A People’s History?

Teaching beyond the traditional textbook can take many forms. For some teachers, this comes from books that cover all of U.S. history in one volume. The most popular book to date is Howard Zinn’s A People’s History of the United States, but most recently Jill Lepore’s These Truths: A History of the United States has also presented an alternative to the traditional textbook.

Since 1980, Zinn’s A People’s History of the United States has been a staple in history classrooms.  Zinn’s work is in a “bottom up” look at history, focusing on the everyday rather than the traditional whitewashed version of history. Zinn’s work has even inspired the Zinn Education Project, a place for classroom resources based on the people’s history approach.

Most recently, Jill Lepore, wrote These Truths: A History of the United States, one of the first efforts in a long time that a historian has tried to cover all of U.S. History in one volume. The overview of the book states, “Jill Lepore offers a magisterial account of the origins and rise of a divided nation, an urgently needed reckoning with the beauty and tragedy of American history.”¹ Lepore’s book looks at the good and bad side of history through well-known and lesser-known Americans.

Both of these books are alternatives to traditionally published textbooks, but are they any more inclusive or diverse than those that History Needs New Heroes explores? A sample dataset pulled from the indexes of each book, shows yet another dismal state of inclusion in history’s narratives.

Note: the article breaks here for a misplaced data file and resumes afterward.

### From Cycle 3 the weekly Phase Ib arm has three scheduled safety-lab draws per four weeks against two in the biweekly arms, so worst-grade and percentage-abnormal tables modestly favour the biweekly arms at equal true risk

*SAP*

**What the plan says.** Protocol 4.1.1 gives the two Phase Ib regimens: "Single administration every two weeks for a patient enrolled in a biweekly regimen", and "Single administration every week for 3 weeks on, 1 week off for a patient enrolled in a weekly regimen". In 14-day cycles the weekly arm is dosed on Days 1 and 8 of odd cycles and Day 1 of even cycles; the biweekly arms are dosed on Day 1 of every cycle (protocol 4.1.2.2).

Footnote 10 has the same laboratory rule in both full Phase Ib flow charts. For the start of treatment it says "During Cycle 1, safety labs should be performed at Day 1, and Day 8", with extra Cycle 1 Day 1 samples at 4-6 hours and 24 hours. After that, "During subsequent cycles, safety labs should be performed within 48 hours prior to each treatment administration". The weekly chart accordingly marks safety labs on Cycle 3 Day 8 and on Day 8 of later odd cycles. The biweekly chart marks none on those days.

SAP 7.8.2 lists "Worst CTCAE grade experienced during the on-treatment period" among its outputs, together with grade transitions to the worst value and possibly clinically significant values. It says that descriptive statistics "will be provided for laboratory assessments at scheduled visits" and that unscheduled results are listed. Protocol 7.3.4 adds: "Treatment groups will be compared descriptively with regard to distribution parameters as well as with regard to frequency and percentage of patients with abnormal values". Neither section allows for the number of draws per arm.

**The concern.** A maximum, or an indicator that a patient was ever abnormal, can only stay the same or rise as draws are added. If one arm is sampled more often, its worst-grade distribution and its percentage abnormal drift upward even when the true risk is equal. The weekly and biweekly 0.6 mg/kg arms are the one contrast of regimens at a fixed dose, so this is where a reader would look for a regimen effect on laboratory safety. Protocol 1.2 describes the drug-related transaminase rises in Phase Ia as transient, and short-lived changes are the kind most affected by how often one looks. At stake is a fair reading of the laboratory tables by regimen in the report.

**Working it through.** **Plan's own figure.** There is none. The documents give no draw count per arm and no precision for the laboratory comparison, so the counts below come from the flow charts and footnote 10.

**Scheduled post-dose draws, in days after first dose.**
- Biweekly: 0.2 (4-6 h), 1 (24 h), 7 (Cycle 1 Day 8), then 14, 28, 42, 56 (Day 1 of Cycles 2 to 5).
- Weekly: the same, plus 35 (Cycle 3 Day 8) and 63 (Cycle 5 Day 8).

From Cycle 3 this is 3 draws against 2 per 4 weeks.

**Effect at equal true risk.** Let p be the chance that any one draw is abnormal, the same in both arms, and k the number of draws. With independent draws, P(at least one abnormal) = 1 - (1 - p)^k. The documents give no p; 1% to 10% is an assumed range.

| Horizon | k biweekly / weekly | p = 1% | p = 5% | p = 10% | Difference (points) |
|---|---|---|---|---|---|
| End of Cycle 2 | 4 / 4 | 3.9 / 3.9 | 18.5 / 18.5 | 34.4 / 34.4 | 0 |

A People’s History of the United States by Howard Zinn (1980)

People by Gender

People by Race

People by Role

These Truths: A History of the United States by Jill Lepore (2018)

People by Name

People by Race

People by Role

While the indexes do not include everyone that is mentioned throughout the book, it still gives an indication of the people who are mentioned throughout the text itself. Both books are definitely more diverse in terms of role, but they are still dominated by white men. This isn’t to dismiss their power and their usefulness in a classroom. It does suggest, however, that other resources should be used to present students with a more diverse group of historical actors. #historyneedsnewheroes

  1. “These Truths: A History of the United States,” W.W. Norton & Company, Inc., 2019, accessed April 13, 2019.